The main problem I see with the grease is that's it lacks the penetrating properties needed to keep moisture from the interior. It no doubt does a good job of maintaining the polish, but that's it. Pallasites are no more or less prone to rust than irons in general, but the corrosion can be much more objectionable since it can eventually loosen the olivine from the nickel-iron matrix. Once that level of degradation occurs, it's nearly impossible to reverse.

The good news is that the polished surface is much easier to maintain than one that is etched. If the metal shows fingerprints from handling, or a dulling of the polish, conventional metal polish and a soft cloth can restore the mirror-like appearance. Additionally, I would avoid any alcohol other than anhydrous. There is no need to introduce water into a meteorite, especially a pallasite where it can migrate into the microscopic spaces around the olivine. Also, typical rubbing alcohol can contain glycerine, which while not damaging in itself could inhibit proper drying. The best method of grease or oil removal is acetone, which while it may penetrate into any cracks, will evaporate quickly. If it leaves a dull film behind, simple metal polish and cloth will restore the mirror finish. In any case, a protective metal polish should be used regardless of the method of grease removal.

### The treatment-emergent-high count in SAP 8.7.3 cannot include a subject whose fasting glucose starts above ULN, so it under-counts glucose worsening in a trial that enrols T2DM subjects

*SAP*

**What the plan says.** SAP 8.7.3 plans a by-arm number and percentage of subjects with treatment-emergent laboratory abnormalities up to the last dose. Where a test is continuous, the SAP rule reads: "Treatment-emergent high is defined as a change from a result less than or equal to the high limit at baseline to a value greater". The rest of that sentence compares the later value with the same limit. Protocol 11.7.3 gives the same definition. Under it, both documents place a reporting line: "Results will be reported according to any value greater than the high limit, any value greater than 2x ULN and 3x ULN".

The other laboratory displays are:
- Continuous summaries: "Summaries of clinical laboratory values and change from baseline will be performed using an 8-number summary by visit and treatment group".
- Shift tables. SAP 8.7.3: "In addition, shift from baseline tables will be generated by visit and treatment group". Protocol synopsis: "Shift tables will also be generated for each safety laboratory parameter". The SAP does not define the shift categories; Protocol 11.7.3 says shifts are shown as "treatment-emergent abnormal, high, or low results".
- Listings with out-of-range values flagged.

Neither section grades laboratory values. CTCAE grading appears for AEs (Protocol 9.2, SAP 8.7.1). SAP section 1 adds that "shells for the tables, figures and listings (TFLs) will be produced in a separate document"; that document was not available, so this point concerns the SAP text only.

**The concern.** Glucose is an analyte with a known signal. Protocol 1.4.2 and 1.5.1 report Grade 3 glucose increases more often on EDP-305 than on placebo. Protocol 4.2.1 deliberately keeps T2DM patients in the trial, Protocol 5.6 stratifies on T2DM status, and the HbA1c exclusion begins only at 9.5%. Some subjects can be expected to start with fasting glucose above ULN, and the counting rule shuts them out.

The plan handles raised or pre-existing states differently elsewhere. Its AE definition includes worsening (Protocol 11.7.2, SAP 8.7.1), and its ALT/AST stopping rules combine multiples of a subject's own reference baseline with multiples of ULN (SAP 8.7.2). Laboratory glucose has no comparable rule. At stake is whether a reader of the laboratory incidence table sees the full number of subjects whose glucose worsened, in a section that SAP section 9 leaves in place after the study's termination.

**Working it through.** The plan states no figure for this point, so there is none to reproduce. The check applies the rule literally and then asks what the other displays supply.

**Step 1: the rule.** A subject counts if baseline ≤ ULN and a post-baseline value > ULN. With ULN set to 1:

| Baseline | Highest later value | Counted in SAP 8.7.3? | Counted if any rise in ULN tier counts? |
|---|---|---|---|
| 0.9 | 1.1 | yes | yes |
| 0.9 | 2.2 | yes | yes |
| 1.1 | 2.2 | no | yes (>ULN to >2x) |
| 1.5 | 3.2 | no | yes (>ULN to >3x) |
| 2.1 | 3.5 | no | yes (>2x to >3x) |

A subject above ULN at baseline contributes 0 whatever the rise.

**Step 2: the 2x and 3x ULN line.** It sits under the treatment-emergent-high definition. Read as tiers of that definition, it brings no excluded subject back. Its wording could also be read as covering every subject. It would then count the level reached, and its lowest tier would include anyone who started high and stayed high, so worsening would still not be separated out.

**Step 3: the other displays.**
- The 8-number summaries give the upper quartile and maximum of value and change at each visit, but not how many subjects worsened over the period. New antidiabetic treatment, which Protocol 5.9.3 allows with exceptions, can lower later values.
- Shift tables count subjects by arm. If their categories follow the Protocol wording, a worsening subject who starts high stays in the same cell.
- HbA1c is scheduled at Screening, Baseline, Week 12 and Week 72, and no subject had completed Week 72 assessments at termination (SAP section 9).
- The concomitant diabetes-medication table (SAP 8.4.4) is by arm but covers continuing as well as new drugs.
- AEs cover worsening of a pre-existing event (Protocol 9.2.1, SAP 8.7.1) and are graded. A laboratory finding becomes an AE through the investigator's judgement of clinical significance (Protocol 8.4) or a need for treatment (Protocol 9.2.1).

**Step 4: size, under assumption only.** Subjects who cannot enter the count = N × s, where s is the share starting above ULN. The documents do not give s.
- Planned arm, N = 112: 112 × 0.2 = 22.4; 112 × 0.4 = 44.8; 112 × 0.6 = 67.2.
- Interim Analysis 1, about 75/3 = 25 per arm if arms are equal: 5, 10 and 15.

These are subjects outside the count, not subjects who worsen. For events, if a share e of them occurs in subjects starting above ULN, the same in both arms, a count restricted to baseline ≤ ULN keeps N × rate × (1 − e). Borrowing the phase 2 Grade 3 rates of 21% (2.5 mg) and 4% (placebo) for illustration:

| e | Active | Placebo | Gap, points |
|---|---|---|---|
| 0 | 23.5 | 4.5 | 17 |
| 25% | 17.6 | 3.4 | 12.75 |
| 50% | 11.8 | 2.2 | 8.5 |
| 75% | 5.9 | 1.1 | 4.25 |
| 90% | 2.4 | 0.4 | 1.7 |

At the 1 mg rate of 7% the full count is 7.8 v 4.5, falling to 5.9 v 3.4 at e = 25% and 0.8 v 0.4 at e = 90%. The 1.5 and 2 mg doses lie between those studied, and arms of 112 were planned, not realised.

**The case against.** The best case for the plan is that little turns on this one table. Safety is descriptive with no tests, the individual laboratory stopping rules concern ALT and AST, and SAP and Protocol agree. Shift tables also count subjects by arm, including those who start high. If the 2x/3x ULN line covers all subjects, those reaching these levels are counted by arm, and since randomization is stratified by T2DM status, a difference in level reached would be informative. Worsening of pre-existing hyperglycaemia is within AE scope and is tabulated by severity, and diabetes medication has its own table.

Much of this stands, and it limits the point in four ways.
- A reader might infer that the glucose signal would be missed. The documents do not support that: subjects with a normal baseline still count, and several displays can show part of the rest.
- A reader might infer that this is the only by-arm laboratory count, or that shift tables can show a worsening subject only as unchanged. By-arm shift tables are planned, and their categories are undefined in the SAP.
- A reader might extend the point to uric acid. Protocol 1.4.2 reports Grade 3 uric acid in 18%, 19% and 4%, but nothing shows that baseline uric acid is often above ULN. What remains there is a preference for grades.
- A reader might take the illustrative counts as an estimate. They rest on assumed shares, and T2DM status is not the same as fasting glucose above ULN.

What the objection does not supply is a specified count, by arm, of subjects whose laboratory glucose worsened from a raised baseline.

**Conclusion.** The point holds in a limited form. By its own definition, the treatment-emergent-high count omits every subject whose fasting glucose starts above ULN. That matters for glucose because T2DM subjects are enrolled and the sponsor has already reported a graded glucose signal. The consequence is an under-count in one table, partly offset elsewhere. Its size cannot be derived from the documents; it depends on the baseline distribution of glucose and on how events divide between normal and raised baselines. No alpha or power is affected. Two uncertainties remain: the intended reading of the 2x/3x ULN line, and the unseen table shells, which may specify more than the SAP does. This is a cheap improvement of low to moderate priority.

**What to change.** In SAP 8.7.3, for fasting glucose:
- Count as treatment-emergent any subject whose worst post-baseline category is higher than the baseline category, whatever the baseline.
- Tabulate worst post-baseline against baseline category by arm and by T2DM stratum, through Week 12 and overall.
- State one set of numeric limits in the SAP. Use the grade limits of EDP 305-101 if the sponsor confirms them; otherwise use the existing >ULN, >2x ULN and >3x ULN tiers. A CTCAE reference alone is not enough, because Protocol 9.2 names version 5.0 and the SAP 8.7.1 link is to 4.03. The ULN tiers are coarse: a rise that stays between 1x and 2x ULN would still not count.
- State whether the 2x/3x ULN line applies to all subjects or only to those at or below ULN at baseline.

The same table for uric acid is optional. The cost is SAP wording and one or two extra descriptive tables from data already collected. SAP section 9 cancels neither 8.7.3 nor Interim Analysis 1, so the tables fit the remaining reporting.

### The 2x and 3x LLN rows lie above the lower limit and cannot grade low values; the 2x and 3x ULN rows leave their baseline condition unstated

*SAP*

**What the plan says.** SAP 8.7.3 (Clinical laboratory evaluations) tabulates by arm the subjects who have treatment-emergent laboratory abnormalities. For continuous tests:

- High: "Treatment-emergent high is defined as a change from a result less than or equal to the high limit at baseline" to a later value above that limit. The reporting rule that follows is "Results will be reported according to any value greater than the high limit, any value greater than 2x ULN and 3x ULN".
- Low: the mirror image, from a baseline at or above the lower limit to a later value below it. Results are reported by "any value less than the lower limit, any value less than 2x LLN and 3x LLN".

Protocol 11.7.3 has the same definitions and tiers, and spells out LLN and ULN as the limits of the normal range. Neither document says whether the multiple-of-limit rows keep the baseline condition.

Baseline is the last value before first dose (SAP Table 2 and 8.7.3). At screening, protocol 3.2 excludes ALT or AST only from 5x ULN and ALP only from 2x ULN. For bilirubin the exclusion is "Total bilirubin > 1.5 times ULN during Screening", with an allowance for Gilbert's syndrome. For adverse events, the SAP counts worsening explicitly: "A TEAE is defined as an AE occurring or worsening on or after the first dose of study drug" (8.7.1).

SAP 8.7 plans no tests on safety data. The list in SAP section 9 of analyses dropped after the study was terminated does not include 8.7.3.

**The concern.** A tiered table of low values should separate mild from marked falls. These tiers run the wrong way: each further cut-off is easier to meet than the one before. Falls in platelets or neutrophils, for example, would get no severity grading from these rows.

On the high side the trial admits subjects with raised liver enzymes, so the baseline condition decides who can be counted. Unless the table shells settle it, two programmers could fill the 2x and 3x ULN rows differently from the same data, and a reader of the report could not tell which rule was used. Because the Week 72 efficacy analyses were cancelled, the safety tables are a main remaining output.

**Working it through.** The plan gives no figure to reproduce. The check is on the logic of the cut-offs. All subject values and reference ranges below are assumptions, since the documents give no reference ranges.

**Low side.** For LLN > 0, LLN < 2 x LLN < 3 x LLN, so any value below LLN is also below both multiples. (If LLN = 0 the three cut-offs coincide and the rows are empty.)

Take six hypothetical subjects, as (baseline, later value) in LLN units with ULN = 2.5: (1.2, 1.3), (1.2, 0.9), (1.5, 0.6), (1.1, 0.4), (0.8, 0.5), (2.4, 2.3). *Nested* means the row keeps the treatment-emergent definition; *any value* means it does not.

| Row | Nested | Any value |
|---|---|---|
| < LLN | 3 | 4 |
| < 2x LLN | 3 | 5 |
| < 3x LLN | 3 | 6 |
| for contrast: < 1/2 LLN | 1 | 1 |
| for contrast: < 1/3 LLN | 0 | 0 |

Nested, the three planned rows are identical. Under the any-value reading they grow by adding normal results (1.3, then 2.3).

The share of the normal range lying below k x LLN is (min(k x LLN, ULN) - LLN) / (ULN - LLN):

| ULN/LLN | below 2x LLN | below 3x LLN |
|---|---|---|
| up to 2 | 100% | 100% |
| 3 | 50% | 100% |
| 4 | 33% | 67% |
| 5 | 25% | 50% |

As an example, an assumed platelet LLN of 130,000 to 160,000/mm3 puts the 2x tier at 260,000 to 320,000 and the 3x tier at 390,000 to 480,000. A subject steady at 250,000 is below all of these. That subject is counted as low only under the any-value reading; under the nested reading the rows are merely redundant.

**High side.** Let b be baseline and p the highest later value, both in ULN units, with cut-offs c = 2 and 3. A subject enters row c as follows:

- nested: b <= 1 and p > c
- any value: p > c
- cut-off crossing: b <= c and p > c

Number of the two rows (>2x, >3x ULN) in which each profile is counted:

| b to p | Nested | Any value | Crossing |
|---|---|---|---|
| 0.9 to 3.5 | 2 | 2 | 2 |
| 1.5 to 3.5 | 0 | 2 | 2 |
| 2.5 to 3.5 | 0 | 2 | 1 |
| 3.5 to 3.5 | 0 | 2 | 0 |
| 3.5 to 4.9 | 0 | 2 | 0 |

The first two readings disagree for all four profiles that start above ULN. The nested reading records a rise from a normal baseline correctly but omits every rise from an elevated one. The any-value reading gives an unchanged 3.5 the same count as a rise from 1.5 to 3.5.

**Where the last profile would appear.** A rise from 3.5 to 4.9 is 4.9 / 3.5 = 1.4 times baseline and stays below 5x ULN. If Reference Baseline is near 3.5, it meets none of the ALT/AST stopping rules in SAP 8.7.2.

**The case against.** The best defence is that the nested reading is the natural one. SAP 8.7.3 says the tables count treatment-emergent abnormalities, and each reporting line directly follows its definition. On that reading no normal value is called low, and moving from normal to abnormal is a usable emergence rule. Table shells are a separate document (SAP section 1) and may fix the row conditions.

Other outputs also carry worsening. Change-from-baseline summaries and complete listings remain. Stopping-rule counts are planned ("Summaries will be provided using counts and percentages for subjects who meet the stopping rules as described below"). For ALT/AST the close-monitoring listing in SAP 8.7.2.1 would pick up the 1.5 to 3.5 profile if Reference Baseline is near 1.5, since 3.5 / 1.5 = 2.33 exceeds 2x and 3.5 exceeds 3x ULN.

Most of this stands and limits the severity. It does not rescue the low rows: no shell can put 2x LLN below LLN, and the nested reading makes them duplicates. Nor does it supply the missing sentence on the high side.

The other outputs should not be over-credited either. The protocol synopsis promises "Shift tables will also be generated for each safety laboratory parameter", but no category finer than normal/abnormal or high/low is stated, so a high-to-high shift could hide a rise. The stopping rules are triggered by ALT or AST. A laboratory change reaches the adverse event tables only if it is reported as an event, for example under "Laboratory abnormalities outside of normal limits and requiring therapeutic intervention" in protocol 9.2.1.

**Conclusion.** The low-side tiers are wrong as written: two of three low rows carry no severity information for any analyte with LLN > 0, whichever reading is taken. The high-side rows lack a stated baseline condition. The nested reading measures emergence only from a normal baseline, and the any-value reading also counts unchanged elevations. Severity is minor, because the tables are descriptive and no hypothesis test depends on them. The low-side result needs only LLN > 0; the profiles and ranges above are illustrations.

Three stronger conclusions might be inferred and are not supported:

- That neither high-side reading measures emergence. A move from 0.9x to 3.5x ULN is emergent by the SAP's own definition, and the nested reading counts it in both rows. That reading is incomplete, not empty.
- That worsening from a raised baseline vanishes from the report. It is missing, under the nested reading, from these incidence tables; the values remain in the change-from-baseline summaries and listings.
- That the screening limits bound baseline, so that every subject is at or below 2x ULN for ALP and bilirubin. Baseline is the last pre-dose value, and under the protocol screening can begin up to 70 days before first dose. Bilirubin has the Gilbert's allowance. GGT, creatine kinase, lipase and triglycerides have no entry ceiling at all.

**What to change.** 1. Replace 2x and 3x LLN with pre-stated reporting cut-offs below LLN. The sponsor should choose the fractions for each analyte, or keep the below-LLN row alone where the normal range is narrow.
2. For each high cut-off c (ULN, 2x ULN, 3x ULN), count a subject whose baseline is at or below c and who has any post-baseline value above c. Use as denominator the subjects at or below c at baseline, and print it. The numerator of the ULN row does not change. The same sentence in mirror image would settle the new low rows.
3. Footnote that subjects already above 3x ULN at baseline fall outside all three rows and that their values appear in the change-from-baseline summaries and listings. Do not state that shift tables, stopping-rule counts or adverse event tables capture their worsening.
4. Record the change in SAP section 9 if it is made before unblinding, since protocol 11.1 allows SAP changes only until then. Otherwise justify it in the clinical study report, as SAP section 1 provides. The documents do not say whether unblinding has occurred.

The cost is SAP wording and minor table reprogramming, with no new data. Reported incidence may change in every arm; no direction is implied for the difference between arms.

The other good news is that properly prepared Brahins should remain rust free without any serious precautions. I know these are relatively expensive, so I wouldn't want to encourage experimentation, but I would treat these with gun oil as well. In the case of a polished surface though, it's the penetrating property that is desireable. After allowing sufficient time, I would remove the oil from the surface and apply a metal polish designed for iron or steel. 'Flitz' is one that I've had good sucess with.

Lee

#11 Kent10

Kent10

    Apollo

  • *****
  • Posts: 1294
  • Joined: 08 May 2012

Posted 23 September 2013 - 10:09 AM

All very interesting, Lee. Thanks as always.






Cloudy Nights LLC
Cloudy Nights Sponsor: Astronomics